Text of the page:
Hereditary heart and diabetes problems raise risk for children
Third of children have inherited higher levels of cardiometabolic risk
Tuesday, 31 May 2016
Children with a strong family history of heart disease and/or type 2 diabetes appear to have a higher risk of having diabetes, heart disease or stroke themselves, according to a new study* published in Diabetologia, the journal of the European Association for the Study of Diabetes.
Dutch researchers found that children with a strong family history of heart disease and/or type 2 diabetes had cholesterol levels significantly higher than children with no family history of those conditions.
The research was conducted by Dr Nina Berentzen, Dr Alet Wijga and Dr Annemieke Spijkerman (National Institute for Public Health and the Environment, Bilthoven, the Netherlands) and colleagues.
There is a well-established overlap in occurrence of heart disease and type 2 diabetes and their risk factors, but despite this, family history of these diseases has not yet been investigated simultaneously in relation to cardiometabolic markers in offspring.
Therefore, the researchers set out to investigate the occurrence of both diseases across two generations of parents and grandparents, and relate it to measurable risk factors in children.
A broad sample of children and their families involved in an ongoing Dutch population-based birth cohort study were invited to take part in the new study, which had a population of 1,374 children who had both a clinical assessment at age 12 and parental reports on their family history of disease.
Parents were asked to report any history of myocardial infarction, stroke and diabetes for both the biological parents and grandparents of the child, as well as the age at onset of those conditions.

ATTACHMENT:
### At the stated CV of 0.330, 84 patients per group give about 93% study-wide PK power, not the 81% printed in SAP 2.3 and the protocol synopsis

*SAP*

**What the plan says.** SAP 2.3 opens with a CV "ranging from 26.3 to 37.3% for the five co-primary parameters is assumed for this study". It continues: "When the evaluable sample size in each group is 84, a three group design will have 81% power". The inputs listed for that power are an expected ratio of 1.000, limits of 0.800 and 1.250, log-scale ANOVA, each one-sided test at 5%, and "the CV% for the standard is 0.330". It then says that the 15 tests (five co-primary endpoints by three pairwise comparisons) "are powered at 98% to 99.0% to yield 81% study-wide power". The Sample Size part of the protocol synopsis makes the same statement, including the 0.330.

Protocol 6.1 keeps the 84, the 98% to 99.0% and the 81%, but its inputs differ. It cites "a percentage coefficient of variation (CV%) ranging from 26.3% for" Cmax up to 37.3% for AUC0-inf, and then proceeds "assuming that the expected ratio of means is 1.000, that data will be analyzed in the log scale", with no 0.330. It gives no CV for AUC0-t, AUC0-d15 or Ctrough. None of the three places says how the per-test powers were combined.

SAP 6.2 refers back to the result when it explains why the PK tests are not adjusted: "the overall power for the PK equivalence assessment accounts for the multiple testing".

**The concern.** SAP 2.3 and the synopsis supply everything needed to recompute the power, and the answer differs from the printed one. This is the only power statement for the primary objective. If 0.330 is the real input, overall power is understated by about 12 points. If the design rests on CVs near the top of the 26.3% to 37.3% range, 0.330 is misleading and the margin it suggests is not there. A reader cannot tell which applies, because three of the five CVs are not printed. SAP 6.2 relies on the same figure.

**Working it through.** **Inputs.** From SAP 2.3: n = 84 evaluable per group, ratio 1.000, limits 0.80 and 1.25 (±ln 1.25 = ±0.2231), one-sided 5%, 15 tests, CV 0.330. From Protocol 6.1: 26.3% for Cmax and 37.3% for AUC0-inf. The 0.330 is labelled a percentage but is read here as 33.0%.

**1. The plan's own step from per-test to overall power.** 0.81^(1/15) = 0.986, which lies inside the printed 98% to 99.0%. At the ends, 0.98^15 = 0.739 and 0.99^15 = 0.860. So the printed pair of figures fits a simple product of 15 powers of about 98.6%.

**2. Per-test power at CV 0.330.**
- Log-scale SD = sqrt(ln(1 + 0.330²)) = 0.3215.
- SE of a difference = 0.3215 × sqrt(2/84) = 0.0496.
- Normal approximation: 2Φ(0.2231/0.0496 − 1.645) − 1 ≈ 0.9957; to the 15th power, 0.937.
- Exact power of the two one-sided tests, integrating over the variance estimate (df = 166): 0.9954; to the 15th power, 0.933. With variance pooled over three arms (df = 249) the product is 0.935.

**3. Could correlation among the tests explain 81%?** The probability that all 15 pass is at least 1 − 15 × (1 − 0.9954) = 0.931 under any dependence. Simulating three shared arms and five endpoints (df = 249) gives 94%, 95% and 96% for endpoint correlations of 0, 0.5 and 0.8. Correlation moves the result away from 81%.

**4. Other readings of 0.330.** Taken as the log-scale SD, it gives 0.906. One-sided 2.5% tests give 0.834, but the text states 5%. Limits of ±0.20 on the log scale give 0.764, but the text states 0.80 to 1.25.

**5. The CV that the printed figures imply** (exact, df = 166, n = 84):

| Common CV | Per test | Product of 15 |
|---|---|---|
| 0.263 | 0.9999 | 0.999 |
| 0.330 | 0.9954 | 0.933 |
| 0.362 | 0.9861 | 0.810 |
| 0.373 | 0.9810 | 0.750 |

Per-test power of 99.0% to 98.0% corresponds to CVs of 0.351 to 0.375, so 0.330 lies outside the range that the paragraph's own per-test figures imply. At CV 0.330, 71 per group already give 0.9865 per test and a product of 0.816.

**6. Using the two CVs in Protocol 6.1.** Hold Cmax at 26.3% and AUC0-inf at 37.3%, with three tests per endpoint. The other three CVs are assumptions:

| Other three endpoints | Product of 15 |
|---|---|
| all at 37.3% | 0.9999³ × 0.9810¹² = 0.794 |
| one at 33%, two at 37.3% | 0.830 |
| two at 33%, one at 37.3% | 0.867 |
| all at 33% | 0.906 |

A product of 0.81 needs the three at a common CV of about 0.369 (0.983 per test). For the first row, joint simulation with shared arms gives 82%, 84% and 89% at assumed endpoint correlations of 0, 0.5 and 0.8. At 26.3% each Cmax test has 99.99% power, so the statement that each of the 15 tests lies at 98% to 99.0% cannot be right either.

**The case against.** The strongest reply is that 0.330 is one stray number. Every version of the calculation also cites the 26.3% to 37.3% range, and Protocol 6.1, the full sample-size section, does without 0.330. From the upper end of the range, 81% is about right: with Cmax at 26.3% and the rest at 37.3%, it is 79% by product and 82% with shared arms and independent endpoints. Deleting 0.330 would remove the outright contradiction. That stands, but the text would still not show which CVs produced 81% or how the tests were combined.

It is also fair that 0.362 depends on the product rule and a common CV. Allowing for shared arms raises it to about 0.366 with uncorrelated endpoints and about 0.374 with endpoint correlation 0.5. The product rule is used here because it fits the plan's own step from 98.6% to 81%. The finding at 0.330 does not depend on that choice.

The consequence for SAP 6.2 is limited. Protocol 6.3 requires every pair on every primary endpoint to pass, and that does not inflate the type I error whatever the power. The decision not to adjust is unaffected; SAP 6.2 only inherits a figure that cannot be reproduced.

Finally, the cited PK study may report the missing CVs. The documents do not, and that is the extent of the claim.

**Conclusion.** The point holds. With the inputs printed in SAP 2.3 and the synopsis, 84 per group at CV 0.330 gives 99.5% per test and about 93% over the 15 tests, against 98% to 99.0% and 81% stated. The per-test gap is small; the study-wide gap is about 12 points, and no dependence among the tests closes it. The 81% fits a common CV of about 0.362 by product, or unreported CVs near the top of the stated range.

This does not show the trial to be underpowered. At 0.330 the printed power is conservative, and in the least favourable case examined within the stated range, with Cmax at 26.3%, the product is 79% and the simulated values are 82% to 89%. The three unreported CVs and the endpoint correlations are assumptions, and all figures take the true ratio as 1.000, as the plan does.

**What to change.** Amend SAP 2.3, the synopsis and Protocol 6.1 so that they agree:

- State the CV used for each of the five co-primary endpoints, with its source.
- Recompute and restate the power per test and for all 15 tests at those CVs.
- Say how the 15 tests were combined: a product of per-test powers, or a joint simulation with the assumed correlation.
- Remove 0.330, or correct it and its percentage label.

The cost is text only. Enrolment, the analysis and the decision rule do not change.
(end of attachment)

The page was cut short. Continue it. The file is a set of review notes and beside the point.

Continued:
Children had a range of measurements taken at age 12, including BMI, waist circumference and cholesterol, blood pressure, and glycated haemoglobin (HbA1c), a standard method for assessing blood sugar control and diabetes status.
Other characteristics used to describe the children taking part were their sex, ethnicity, age, pubertal development, as well as the age, education level and BMI of their parents.
Results showed that overall, a third of the children in the study had a strong family history of heart disease and/or diabetes. These children had higher levels of total cholesterol and a higher ratio of total cholesterol to HDL cholesterol than children with no such family history.
Children with a moderate family history of heart disease and/or diabetes had no unfavourable cardiometabolic markers whereas children with a strong family history did, when compared to children with no such family history.
Adjusting for the BMI of the parents, and even factoring in the BMI of the child did little to change the effect estimates of the various cardiometabolic markers in those children with a strong family history of disease.
Children with elevated levels of these markers could have a higher risk of heart attacks and strokes in adulthood, said the authors.
The authors concluded: “Future studies may especially focus on lifestyle behaviours that are passed on from one generation to the next since these may account for (part of) the association of diabetes/CVD [cardiovascular disease] in multiple generations with cardiometabolic risk in the offspring.”
* Berentzen NE, et al. Family history of myocardial infarction, stroke and diabetes and cardiometabolic markers in children. Diabetologia pp 1-9. First online: 30 May 2016. doi:10.1007/s00125-016-3988-2